Errors in property ownership records are more common than you think. If you are in the process of purchasing a home, your lender may have spoken to you about owner’s title insurance. This type of insurance covers potential damages in the event that a third party contests your ownership of a property. While most lenders require buyers to purchase title insurance to protect the amount that they lend, having a policy in place can also be advantageous to buyers who want to safeguard their investment. There are a number of situations in which owner’s title insurance could come in handy.
Why You Need Owner’s Title Insurance
Owner’s title insurance is designed to protect homebuyers from financial loss related to property ownership issues. At the closing of a home, there are two main policies that should be acquired. The first is a lender’s policy which protects the lender against problems with the title of your property. The second is a title insurance policy. While the latter is optional, it can help prevent major financial setbacks if someone decides to sue and they have a claim against the home from before the homeowner purchased it.
When you are in the process of buying a home, the property’s ownership history is thoroughly analyzed by a title research company to ensure that the home has a clear title. Having a clear title means that the seller has complete ownership of the property and there are no legal claims to the home from creditors, the government, or third parties. You may be wondering why you should even purchase title insurance if your home is found to have a clean title. It is because there could be an error in the ownership records or the title research company could overlook an important detail.
Owner’s title insurance differs from other types of insurance, such as homeowner’s insurance or an auto policy. While these types of insurance policies are designed to cover future incidents, owner’s title insurance is limited to risks that already exist at the time that the policy was issued. That means that once the home is placed in your name, the former homeowner is no longer responsible for problems that affect the title. There is a wide range of incidents that could happen if you fail to protect yourself. For example, a deed could be improperly recorded using the wrong legal description, or a person going through bankruptcy who has no authority to sign a deed conveyed the property to a third party.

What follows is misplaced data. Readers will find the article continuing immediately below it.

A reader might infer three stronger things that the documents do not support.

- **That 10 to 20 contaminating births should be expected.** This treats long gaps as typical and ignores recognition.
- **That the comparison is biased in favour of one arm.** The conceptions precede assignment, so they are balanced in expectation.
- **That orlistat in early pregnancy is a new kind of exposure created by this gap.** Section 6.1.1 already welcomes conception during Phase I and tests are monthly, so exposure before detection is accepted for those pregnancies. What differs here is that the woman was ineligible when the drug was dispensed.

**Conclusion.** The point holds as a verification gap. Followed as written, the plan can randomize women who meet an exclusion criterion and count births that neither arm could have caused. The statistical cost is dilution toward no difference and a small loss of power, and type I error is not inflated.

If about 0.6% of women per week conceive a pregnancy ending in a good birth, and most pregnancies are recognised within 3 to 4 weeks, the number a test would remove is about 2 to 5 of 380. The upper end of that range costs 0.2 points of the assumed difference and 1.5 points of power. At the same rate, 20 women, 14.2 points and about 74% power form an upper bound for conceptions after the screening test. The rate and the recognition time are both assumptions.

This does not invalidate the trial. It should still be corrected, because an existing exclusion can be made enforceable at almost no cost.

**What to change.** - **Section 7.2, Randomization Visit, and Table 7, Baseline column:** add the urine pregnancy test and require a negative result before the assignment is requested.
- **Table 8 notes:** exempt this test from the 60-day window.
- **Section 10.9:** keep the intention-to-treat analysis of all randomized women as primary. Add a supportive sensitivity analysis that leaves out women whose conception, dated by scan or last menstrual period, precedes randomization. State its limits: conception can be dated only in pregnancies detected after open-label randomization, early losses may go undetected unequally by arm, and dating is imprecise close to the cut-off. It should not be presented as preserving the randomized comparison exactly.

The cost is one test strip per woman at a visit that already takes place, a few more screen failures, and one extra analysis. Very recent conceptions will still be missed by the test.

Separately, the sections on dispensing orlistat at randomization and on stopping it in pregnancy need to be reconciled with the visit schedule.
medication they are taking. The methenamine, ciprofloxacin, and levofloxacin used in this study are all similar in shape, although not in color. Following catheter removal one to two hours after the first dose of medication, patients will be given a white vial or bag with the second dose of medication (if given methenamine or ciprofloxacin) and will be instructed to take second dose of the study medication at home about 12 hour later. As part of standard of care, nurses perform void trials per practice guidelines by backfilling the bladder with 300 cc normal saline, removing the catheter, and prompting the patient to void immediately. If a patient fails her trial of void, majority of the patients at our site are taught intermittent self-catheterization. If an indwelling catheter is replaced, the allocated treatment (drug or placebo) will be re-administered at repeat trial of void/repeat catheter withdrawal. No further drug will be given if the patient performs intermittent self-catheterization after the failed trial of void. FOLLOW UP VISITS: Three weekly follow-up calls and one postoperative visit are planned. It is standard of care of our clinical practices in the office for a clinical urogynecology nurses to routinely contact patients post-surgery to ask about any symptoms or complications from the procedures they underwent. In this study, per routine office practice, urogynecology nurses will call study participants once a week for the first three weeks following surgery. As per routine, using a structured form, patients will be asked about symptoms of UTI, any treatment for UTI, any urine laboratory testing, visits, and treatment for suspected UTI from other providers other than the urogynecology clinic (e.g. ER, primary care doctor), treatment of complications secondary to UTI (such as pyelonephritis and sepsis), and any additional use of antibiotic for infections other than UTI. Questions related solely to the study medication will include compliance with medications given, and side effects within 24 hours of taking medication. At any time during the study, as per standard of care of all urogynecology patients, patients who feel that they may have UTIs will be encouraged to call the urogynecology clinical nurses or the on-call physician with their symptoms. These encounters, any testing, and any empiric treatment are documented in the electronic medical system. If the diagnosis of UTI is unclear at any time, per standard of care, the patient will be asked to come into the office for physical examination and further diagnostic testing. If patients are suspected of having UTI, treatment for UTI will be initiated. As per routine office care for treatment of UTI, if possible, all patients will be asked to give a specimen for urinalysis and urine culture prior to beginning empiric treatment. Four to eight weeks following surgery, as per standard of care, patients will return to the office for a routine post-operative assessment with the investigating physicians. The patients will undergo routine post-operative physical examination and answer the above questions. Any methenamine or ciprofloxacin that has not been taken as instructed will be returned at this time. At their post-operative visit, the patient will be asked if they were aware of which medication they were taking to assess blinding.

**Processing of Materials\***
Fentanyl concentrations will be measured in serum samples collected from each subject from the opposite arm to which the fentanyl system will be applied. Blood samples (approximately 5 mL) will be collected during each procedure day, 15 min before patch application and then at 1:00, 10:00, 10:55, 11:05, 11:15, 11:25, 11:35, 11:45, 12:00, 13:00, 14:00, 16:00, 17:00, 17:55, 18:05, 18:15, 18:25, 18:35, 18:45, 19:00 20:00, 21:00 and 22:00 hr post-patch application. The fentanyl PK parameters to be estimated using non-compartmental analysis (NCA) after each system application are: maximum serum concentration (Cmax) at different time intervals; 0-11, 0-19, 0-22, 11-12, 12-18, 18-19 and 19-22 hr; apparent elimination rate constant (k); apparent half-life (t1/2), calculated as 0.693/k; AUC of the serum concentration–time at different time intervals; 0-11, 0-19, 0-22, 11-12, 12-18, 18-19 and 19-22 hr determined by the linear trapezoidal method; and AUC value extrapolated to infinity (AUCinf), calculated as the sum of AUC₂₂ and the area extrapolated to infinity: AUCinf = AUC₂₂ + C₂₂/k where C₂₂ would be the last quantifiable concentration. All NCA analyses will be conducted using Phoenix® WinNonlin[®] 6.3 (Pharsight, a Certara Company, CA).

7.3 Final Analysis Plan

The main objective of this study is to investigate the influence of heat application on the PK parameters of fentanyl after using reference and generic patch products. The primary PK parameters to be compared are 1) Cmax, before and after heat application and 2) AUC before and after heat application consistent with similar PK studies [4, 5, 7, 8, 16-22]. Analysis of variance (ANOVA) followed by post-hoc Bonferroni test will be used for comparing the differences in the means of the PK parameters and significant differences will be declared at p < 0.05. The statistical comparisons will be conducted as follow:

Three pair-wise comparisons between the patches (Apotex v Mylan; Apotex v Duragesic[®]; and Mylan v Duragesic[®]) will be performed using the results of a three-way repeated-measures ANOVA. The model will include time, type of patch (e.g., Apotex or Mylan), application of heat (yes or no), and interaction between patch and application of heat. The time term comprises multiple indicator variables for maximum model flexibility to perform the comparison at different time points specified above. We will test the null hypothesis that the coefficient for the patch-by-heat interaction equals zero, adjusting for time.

Owner’s Title Insurance Coverage Options
If you take out a loan from a public mortgage lender, you will likely be required to purchase a lender’s policy which covers the lender up to the amount of the loan. A lender’s policy typically remains in effect until the loan is paid off, you refinance, or you sell the home. An owner’s title insurance policy is issued for the amount that you paid for the home. It can cover a range of issues that could potentially arise, such as deed errors, tax liens, forgery of documents, mistakes in public record, or fraud.
Some insurance lenders offer title insurance policies that provide homeowners with extended coverage options. With extended coverage, buyers can remain protected from issues such as zoning law violations, building permit violations, inaccurate surveys, and certain types of structural damage. If you are sued for any reason relating to a title problem, your policy would typically cover any legal costs or damages that arise from the lawsuit. These losses could include the down payment of your home, principal payments, and the cost of home improvement tasks that you have already completed.
Owner’s title insurance also covers the cost of resolving various types of title problems or defects that may be uncovered during a title search. These may include tax liens from unpaid taxes, creditor liens from a preexisting mortgage, construction liens from unpaid construction or renovation bills, or court judgements from a post-divorce judgement or similar situation. However, know that if there are title problems found that cannot be resolved in a timely manner, the lender may refuse to issue a mortgage on the home and the buyer may be forced to walk away from the sale.
Learn More About Owner’s Title Insurance
Not having owner’s title insurance puts homebuyers at significant risk in the event that a title defect is found. Having an owner’s title insurance policy not only provides financial protection against title problems, but can also provide you with peace of mind before and after the sale. Know that as a buyer, you have the right to choose the company for both your lender’s and owner’s title insurance policies. For more information regarding owner’s title insurance or to acquire a policy, contact the professionals at Mathis Title Company.